Peter Damian https://creativecommons.org/licenses/by-sa/3.0/deed.en

Local councils in Britain have debts of £97.8 billion. Some, like Birmingham, have already gone bankrupt. Experts predict that half of local authorities are heading for serious financial difficulty. The government would like us to blame feckless councils for bad management and unwise investments, just as the Post Office tried to blame hundreds of sub-postmasters for their egregious errors.

The current crisis began with the Tory policy of austerity. After the financial crash in 2008, the Conservative/LibDem coalition that took power in 2010 spent billions propping up the banks and slashed local authority budgets to help pay for it. Government grants fell in real terms by 40% between 2010 and 2020: £46.5bn to £28.0bn at 2023/24 prices.”

Budgets went down just as needs and demand for essential services went up because more people were pushed into poverty as benefits were frozen or cut; because the cuts were applied equally to all councils, those serving the poorest urban areas lost as much as the wealthy Tory shire counties.

The cost of living crisis has only made things worse. Councils are legally obliged to meet the social care needs in their community. Need has risen and so has the cost of services, whether it’s the energy bills in care homes or the increases in the minimum wage — so the government has ‘allowed’ councils to increase council tax by a measly 2% to cover this.

Because councils have to provide for social care and the government controls how they raise the income to fund services, there have already been years of cuts to ‘non-essential’ services like libraries, leisure centres and road maintenance; but the government did relax the rules and encouraged councils to borrow money to invest in money-making schemes. These were not dodgy deals. Manchester has invested in Manchester Airport but suffered from the collapse in air travel during the pandemic. The same thing happened with Luton Council and its airport. Bath Council owns a prestigious property portfolio, but business rents and tourist income are yet to recover from the pandemic.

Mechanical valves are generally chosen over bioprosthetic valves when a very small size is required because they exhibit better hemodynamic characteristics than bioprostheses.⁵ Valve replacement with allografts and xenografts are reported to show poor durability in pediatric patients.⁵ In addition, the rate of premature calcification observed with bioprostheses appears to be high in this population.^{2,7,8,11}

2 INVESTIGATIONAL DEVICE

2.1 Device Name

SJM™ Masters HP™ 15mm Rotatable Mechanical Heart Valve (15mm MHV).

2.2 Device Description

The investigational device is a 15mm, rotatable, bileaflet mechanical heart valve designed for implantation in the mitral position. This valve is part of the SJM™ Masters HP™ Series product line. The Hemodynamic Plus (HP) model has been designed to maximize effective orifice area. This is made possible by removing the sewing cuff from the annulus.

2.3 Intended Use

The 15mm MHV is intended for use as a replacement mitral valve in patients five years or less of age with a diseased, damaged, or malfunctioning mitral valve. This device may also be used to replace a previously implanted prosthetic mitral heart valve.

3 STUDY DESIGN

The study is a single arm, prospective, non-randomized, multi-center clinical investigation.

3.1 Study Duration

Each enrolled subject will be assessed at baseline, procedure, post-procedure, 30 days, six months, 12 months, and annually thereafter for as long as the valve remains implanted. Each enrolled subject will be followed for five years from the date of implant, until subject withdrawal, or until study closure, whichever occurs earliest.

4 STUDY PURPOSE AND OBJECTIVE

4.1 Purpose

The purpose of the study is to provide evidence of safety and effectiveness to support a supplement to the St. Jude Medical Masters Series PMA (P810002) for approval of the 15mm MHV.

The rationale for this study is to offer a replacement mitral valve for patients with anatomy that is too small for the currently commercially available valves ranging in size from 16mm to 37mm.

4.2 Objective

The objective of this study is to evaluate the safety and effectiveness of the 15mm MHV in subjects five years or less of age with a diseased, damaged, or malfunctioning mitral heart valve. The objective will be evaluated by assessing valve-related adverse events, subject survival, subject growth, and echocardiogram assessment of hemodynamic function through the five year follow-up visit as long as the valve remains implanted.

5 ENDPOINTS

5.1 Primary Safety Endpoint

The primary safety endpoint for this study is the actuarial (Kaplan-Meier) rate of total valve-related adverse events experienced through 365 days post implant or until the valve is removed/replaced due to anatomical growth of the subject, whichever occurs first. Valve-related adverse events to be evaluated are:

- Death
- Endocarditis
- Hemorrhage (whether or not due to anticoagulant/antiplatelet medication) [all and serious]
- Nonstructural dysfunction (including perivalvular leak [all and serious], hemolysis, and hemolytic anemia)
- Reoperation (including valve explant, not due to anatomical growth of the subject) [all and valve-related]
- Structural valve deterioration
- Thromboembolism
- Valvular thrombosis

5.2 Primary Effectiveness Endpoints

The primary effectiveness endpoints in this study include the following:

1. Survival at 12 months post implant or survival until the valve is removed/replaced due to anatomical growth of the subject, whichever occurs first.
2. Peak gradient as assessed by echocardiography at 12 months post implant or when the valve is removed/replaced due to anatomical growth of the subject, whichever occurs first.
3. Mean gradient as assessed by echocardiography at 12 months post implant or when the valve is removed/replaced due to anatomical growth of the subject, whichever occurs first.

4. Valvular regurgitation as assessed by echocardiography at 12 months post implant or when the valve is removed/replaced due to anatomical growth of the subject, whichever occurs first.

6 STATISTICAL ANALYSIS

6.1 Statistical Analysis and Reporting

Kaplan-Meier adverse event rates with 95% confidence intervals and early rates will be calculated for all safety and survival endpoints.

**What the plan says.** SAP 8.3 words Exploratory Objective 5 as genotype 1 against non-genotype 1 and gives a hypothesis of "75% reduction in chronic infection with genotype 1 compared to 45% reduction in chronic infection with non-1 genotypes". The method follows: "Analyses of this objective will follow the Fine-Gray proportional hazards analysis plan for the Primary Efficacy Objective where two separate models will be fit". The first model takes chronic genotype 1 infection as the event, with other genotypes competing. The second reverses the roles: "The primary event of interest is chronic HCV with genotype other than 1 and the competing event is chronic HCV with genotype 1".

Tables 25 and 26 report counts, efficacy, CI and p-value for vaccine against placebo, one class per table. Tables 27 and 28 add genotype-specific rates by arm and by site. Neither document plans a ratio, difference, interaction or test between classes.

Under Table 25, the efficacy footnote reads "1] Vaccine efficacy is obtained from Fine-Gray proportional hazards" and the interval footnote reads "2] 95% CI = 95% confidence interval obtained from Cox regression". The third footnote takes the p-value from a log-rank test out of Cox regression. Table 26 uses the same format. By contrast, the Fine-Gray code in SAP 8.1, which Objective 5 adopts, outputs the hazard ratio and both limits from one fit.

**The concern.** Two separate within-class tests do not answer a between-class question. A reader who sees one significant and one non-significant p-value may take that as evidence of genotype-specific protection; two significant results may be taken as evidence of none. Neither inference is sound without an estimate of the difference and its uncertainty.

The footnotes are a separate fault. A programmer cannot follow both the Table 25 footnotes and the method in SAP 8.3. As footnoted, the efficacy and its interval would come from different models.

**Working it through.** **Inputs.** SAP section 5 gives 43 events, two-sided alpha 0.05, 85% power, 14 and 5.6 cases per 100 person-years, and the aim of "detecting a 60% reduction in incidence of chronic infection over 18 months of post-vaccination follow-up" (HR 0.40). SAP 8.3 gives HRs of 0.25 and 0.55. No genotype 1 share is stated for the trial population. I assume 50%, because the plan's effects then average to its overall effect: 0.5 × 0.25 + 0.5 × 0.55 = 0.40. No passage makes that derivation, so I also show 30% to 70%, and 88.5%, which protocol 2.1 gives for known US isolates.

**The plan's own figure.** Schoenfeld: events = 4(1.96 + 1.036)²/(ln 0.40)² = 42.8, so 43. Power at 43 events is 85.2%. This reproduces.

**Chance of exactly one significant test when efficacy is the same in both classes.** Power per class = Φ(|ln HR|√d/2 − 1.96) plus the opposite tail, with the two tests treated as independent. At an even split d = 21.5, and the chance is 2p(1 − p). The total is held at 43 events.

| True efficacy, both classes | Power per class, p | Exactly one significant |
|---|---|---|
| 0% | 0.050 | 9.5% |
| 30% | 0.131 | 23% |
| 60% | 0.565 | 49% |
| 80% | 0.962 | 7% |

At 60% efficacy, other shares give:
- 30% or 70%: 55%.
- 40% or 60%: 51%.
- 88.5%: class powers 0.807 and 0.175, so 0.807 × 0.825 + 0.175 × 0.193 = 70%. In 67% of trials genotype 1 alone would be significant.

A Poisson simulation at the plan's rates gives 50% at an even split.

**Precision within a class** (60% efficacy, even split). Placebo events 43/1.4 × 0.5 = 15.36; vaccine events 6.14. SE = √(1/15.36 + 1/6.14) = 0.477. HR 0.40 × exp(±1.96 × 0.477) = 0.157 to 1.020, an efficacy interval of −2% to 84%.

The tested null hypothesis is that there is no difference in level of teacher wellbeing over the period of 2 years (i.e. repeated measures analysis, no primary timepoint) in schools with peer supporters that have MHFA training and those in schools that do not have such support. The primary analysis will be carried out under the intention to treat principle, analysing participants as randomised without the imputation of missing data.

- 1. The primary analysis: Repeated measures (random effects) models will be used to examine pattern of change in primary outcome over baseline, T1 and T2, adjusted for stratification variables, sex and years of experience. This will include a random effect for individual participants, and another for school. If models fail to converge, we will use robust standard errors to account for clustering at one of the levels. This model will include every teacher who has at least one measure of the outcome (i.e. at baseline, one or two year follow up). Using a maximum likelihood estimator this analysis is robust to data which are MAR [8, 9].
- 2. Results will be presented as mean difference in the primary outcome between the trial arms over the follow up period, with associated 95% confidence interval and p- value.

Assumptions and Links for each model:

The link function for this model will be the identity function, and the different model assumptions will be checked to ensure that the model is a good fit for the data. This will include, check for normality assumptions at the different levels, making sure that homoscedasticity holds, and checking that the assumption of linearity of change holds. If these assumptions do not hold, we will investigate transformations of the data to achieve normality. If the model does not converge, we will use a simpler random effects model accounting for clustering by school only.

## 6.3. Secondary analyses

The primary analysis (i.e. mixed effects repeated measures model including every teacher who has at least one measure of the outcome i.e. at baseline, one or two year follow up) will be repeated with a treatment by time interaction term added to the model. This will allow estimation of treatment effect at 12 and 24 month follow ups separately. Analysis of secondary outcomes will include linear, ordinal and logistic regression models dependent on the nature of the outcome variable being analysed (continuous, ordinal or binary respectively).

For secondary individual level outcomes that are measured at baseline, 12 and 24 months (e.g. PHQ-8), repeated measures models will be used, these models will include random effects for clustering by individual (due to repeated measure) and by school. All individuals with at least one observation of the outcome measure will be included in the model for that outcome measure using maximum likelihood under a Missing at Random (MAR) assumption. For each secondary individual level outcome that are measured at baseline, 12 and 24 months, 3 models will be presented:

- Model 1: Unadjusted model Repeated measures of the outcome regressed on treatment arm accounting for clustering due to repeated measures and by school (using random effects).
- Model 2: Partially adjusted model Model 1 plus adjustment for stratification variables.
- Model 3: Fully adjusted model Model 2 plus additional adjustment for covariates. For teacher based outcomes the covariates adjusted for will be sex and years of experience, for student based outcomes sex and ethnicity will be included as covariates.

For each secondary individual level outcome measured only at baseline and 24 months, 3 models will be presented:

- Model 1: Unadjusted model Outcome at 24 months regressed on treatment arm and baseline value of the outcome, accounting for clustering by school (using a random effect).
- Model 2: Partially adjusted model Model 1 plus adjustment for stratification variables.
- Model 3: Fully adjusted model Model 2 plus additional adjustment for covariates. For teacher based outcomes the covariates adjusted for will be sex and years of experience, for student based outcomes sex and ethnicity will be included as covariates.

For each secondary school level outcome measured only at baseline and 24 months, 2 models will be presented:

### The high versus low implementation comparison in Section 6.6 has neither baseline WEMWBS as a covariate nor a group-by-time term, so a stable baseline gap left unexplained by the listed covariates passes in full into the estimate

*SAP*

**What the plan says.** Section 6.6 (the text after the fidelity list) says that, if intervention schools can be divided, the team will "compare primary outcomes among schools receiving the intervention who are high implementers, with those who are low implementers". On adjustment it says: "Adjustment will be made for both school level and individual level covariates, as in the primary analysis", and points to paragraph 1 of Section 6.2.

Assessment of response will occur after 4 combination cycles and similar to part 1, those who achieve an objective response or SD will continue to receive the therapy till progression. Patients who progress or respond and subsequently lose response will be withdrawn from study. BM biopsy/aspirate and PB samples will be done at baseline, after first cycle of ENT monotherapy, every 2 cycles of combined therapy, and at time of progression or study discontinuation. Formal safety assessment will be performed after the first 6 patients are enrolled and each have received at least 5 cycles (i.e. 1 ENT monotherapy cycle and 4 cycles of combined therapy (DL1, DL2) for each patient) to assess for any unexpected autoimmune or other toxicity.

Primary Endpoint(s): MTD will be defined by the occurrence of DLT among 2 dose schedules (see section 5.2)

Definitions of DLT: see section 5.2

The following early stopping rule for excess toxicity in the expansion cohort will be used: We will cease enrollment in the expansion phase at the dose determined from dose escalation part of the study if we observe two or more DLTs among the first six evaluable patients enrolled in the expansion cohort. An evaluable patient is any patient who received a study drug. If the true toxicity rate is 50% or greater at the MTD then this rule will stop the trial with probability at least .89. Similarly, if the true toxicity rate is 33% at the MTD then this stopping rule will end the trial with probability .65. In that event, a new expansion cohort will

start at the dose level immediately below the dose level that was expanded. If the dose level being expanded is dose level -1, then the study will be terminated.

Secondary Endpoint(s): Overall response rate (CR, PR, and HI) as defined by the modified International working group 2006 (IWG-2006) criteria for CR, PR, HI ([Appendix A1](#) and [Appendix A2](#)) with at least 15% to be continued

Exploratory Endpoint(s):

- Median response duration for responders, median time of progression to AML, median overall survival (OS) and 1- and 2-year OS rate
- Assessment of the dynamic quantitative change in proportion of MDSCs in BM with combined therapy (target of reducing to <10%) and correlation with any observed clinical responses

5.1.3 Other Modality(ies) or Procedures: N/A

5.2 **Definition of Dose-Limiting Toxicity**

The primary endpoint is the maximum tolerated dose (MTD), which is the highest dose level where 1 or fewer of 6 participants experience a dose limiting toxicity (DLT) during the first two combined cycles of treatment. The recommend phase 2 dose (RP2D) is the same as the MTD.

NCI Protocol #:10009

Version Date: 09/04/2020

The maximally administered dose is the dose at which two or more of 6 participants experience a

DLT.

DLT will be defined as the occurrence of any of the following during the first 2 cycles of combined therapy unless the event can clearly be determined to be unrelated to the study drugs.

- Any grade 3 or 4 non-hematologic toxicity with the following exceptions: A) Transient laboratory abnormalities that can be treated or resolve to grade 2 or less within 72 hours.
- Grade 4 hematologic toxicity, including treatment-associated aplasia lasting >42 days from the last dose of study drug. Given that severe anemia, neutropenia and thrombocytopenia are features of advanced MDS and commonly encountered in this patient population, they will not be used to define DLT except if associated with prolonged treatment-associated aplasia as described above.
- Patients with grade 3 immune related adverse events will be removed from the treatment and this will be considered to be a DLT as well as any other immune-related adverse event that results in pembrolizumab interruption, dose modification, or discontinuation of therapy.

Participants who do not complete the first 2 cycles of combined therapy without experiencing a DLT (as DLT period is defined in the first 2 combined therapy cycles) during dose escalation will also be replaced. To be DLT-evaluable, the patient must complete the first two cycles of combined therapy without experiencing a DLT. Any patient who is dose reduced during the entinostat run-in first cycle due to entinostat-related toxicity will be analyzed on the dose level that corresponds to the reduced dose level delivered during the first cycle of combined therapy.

It is the same story across Britain: dipping into reserves to maintain essential services; borrowing to invest in business ventures to make up the shortfall in government grants; being hit by Covid and the cost of living crisis.

And who do the councils owe money to? The government! The Treasury managed the Public Works Loan Board and took on its functions when the Board was abolished in 2020. The PWLB lent billions to councils for capital investment. Ultimately, it is the government who approved the loans and is responsible for the debt.

Just to place it in context, this £100 billion debt compares to the £300 billion in unsecured loans at present owed by the private individuals in this country, and £200 billion of that is student loans owed to the government. They could write it off tomorrow, end the council debt crisis, and hardly notice it amongst the £2.54 trillion national debt (for the hard of counting, the council debt is £100,000,000,000 and Government debt is £2,540,000,000,000)

During the Thatcher years, socialist councillors consoled themselves that they stood between their communities and the government offensive. They were a ‘dented shield.’ It did not do much good then, and today the Tory offensive has destroyed any possibility of a shield. Labour in office will be no different. Only direct action can save our councils and our services from the predators.


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